A pall of smoke floats across the auditorium.  This is the smoke-filled world of the club back when people were allowed to suck on cigarettes indoors.  But the smoke keeps coming.  It adds a hazy look to every scene, a sort of mists-of-time atmosphere, but I question its omnipresence.  It became something of a distraction in the end and anything that induces an audience to cough more than they might usually, cannot be a good thing.  I would pull the plug on the smoke machine early on, and only give it a blast in the more dreamlike sequences.

Whittington’s dialogue is sharp and snappy.  The characters fire off quips like machine-gun fire and here I have a bit of an issue with the director’s pacing of scenes.  When Ellis is at her most neurotic, there is very little difference to the moments when she’s engaging in banter with her workmates.  Greater contrast between these scenes would make for a more effective whole.  Faye Castelow plays Ellis as a tightly wound spring, a chattering, fragile thing but the speed of delivery of group dialogue makes everyone seem highly strung.  It gets a bit wearing after a while.

Ellis is not a sympathetic creature.  We know all along she’s for the drop – the play is instantly laden with an air of doom.  But I didn’t feel any tugging at my heartstrings or any particular appeal to my sense of moral outrage at this poor woman’s fate.  I found myself thinking of Rihanna and Chris Brown and the lack of understanding about why someone stays in an abusive and violent relationship.

The cast is excellent.  They reproduce the London accents of the day, helping to evoke the sense of period.  The costumes are all in keeping and the music, distorted blasts of Billie Holiday (another doomed woman who went through the mill of love) unify the action and add emotive punch.  I enjoyed Maya Wasowicz as confident and chirpy Vickie Martin, and Katie West as dowdy charwoman Doris living on the edge of all this ‘glamour’.  Hilary Tones’s Sylvia Shaw, nightclub manageress, is worldly-wise and sanguine.  There is a hint of grubbiness beneath the elegance.  Jack Gale’s efficient inspector is the only male voice, a counterpoint to the constant barrage of badinage.

I found the sum of the parts rather wearing.  There are some excellent moments – scenes from the trial are a swirling eddy of questions and statements, and the hanging is simply but superbly evoked by the slamming of the record-player lid, followed by a blackout.  After that, the other characters drift on and off in an unfocussed moment, as fuzzy as the smoke that’s still pouring in.

This was the first night, and though the cast was operating like clockwork, I think director James Dacre needs to slow and stretch some of the scenes, as well as killing the smoke, in order to allow the piece to breathe.

thrill of love poster

No Socks, Please, We’re American

Malvern Theatres, Tuesday 10th April, 2012

Maureen Lipman appears in and directs this Neil Simon comedy from the early 1960s. Simon is a prolific writer often called the American Ayckbourn. I would say he is more of a diluted Woody Allen. He uses the patterns and rhythms of New York speech with a strong Yiddish influence. This kind of fast-talking, prone to hyperbole, sarcastic talk is very funny but, almost fifty years on, it has lost what edge it might have had. What we get instead is an amusing, comfortable evening at the theatre. It’s like watching an elderly pet cat being playful.

The plot concerns the first couple of weeks of married life of a young, up-and-coming lawyer and his wife. He, Paul, (a handsome Dominic Tighe) is a bit of a stuffed shirt, who expends a lot of energy ‘kvetching’ – he’s like Woody Allen played at the wrong r.p.m. I would have liked an increase in the speed of his delivery when he became more worked up, even at the expense of diction. He’s just a little too controlled all the time, even when he gets off his tits on scotch towards the end.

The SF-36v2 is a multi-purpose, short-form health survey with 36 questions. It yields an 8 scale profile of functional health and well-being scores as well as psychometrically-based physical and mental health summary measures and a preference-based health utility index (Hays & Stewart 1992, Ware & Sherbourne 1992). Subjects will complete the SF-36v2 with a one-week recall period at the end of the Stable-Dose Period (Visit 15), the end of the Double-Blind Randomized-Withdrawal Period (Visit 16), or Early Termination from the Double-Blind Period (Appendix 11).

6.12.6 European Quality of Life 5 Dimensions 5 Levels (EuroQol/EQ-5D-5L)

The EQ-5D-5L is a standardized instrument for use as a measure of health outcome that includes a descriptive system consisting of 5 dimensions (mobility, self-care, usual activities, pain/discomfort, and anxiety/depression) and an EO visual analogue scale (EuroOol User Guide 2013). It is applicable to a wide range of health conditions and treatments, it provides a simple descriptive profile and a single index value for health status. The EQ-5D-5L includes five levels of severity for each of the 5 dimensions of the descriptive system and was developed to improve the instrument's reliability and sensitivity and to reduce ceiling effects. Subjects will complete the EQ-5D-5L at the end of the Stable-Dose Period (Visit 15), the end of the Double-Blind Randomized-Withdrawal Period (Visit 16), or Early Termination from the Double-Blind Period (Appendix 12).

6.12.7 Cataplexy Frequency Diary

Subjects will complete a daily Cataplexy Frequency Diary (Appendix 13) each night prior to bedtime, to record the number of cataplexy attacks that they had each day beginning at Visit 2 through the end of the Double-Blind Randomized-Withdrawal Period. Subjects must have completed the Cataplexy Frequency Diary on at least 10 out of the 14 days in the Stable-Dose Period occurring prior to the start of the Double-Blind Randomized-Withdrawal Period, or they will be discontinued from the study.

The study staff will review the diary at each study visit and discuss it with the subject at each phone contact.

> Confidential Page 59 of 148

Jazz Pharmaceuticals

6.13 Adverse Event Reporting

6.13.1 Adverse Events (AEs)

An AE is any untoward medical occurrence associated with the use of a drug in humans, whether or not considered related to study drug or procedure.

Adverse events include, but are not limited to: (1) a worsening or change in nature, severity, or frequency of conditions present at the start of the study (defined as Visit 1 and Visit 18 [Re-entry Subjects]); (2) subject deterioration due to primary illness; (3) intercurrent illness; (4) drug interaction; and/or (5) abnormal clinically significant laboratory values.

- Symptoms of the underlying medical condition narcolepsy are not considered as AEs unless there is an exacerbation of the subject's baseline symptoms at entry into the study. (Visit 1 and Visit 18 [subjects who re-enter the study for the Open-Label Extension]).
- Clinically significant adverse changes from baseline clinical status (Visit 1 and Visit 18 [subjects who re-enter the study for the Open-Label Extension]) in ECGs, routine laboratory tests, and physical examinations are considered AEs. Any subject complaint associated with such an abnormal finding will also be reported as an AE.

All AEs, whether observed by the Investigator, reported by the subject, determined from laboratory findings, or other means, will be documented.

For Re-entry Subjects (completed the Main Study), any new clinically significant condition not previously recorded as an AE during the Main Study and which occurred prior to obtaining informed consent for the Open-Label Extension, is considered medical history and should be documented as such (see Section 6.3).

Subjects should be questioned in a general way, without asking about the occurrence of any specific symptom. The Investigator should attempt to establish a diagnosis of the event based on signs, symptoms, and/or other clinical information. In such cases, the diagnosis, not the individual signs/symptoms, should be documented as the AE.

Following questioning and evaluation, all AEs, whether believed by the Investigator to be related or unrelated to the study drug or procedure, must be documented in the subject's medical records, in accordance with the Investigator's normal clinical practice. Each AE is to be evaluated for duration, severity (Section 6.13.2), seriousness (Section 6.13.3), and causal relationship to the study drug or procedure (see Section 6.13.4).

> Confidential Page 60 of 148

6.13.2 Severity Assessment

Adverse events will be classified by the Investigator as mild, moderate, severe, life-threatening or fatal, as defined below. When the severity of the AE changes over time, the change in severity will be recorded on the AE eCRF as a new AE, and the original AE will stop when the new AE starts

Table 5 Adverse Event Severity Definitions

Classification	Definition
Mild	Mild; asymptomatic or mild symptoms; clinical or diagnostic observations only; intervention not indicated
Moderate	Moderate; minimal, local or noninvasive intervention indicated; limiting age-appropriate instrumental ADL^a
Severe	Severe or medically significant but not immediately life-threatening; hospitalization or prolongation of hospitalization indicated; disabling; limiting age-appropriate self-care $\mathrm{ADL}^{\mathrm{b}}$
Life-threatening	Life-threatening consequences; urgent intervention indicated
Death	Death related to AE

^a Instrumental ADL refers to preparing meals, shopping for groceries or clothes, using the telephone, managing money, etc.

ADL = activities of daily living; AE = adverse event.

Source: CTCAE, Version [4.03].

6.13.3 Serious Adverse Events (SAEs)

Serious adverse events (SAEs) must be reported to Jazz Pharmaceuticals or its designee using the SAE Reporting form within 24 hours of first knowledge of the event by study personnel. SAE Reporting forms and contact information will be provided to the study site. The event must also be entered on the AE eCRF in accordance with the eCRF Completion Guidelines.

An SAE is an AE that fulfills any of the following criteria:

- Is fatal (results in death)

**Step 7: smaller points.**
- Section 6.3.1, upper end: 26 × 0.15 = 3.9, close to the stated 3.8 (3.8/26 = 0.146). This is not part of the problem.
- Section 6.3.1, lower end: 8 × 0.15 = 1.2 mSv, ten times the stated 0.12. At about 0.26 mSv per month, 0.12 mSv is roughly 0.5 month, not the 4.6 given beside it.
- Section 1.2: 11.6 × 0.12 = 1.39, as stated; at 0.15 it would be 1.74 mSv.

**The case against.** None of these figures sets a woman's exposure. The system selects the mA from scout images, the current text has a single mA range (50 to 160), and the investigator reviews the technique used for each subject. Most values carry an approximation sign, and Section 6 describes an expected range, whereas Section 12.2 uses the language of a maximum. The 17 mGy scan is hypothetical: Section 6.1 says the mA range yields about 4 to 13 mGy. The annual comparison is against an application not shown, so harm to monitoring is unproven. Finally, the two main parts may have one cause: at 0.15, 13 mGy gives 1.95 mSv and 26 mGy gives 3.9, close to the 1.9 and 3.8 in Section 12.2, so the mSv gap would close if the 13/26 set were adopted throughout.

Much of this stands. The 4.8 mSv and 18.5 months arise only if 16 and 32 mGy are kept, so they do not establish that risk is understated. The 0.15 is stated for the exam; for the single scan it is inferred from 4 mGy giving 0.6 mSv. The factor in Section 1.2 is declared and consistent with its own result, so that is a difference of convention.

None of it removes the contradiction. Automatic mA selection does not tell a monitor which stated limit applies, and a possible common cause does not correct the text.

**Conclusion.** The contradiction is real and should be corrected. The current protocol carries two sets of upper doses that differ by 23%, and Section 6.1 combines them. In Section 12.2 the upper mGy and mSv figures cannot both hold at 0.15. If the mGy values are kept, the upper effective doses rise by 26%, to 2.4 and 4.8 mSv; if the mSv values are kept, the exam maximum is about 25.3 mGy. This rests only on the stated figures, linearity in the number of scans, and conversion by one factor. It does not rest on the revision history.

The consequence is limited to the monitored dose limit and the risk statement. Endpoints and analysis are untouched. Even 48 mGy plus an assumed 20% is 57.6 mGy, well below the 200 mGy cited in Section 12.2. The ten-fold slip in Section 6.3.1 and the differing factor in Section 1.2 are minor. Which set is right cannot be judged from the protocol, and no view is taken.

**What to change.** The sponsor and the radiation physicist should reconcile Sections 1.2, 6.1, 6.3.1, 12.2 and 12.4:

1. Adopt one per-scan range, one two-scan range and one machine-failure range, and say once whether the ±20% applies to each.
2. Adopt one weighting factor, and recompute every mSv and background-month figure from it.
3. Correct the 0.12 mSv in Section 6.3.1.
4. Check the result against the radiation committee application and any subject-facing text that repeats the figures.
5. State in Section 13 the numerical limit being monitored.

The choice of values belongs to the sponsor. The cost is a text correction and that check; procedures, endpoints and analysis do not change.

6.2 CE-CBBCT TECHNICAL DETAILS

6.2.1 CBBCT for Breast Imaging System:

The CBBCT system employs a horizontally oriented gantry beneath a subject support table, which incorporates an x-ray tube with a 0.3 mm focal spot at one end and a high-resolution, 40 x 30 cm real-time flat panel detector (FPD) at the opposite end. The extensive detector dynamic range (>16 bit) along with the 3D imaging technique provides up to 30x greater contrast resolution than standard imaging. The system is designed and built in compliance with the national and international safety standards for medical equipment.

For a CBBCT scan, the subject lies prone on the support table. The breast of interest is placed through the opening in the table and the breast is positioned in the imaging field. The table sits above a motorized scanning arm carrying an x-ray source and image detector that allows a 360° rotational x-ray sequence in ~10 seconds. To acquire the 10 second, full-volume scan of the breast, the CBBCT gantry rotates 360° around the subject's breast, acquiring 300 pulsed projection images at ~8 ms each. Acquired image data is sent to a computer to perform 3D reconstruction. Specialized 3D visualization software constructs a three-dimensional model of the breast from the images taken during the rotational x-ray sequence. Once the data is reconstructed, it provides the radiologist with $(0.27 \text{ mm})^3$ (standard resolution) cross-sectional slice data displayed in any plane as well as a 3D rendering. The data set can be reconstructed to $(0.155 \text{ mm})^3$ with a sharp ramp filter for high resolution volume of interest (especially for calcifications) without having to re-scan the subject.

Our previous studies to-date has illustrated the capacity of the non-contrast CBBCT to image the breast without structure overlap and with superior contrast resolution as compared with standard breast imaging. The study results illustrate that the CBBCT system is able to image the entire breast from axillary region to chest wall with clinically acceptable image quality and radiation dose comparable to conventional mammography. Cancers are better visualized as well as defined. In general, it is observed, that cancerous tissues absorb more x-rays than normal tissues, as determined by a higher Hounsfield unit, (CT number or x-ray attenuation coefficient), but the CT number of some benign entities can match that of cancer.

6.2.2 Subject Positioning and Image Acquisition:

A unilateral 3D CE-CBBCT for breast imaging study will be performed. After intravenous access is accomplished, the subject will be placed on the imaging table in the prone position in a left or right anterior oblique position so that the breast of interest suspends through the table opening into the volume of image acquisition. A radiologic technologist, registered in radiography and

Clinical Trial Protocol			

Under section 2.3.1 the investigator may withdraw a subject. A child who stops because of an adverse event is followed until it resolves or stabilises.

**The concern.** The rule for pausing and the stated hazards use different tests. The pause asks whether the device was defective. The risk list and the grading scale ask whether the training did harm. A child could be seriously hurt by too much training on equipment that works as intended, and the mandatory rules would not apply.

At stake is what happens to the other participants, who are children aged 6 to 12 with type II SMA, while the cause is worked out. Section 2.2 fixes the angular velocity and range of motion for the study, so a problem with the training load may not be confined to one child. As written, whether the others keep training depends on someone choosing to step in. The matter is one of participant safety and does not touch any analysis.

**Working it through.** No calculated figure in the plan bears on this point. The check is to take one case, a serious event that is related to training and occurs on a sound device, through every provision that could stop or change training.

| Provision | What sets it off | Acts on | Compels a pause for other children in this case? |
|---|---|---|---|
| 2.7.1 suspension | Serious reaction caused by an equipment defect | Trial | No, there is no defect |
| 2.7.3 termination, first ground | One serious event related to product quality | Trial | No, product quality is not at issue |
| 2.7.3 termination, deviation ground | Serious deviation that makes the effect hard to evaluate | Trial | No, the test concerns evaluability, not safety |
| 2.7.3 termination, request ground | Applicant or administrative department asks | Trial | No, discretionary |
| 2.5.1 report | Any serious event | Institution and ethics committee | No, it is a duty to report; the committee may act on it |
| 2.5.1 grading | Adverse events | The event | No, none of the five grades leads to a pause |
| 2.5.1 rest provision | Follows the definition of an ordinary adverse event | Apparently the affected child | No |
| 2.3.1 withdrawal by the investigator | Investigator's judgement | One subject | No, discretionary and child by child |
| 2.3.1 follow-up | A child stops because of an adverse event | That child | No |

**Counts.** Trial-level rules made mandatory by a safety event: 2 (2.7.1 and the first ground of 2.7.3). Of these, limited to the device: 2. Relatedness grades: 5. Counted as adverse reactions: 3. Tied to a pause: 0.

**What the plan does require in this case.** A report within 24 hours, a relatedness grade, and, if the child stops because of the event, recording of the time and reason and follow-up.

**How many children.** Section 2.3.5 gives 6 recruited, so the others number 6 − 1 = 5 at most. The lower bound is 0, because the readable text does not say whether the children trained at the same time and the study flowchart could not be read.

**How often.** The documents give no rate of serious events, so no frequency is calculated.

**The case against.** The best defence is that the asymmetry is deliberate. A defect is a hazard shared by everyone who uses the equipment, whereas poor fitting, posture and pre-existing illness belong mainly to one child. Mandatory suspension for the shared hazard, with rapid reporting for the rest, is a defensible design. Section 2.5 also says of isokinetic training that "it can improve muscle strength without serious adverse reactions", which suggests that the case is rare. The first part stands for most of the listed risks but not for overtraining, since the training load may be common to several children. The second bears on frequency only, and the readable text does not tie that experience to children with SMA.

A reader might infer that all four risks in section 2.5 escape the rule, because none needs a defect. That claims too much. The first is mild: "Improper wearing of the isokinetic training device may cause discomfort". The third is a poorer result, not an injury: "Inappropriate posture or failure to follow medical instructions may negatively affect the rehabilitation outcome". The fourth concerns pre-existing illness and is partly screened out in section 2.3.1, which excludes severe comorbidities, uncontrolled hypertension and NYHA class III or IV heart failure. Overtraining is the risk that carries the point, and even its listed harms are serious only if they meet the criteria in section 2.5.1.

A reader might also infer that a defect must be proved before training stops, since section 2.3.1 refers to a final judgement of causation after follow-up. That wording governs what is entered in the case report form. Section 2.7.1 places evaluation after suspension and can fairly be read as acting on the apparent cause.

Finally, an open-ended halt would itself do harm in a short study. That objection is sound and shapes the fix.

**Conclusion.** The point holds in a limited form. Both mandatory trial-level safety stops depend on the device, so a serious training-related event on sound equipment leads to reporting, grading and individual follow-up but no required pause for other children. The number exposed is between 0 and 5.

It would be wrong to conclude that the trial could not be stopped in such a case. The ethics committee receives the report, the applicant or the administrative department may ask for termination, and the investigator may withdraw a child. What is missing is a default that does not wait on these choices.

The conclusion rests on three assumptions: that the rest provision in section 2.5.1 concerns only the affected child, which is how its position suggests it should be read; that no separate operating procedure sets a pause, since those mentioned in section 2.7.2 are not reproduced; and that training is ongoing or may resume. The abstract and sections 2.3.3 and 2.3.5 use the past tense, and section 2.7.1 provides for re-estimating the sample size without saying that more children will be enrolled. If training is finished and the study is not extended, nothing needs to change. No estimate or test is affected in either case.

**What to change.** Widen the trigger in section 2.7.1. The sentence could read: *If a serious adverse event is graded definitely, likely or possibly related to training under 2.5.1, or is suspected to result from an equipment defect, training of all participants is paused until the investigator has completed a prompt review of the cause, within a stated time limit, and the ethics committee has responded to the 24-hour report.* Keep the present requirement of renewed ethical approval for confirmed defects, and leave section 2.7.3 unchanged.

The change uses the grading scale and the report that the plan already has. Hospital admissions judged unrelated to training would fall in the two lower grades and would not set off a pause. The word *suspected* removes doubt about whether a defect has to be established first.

Faye Castelow is young wife Corrie and has something of the young Tracey Ullman about her. She is the yin to Paul’s yang but again I would have liked her a little more flighty and skittish, a little more Bohemian, to make the contrast between them all the sharper. This Corrie was a little one-note for me. At the end, when the roles are reversed and he is wigging out on the ledge outside the window of their penthouse flat, and she is taking charge of the situation, how far they have come (and I don’t mean up the five flights of stairs) could be made more apparent. He has loosened up and has actually been walking barefoot in the park, something his wife has been advocating all along. She has realised there is more to marriage than furnishing an apartment or running about with no shoes on. The curtain falls on him teetering on the high ledge with her calling to him, about to climb out and assist. Here, Simon gives us a metaphor for the precariousness of marriage. It’s a tightrope that both parties need to walk together if they are to avoid plummeting towards divorce. It’s an ending that manages to be heart-warming and downbeat at the same time.

Maureen Lipman plays Mrs Banks, Corrie’s mother. The stage lights up when she appears, to prove her talent at character-based and also physical comedy. Her exhausted entrances, having climbed the five flights (and a stoop!) to the apartment are hilarious but never over-the-top. Oliver Cotton is the dashing and exotic neighbour, Victor Velasco, and the play really comes to life when either of these two appear. Their scenes together are the highlights, deftly played, bringing the warmth and humanity of the characters to the fore. Their characters are more rounded, shaped by life experience. The younger couple have less to them, attractive and amusing though they are – they learn about themselves as the action progresses. It’s the difference between grown-ups and kids, I suppose.

It’s not so much a matter of going barefoot in the park – it’s more like revisiting a comfortable pair of slippers. But all in all, it’s an evening of gentle comedy that has aged well – unlike another revival from the same era I endured in this same venue exactly a week before!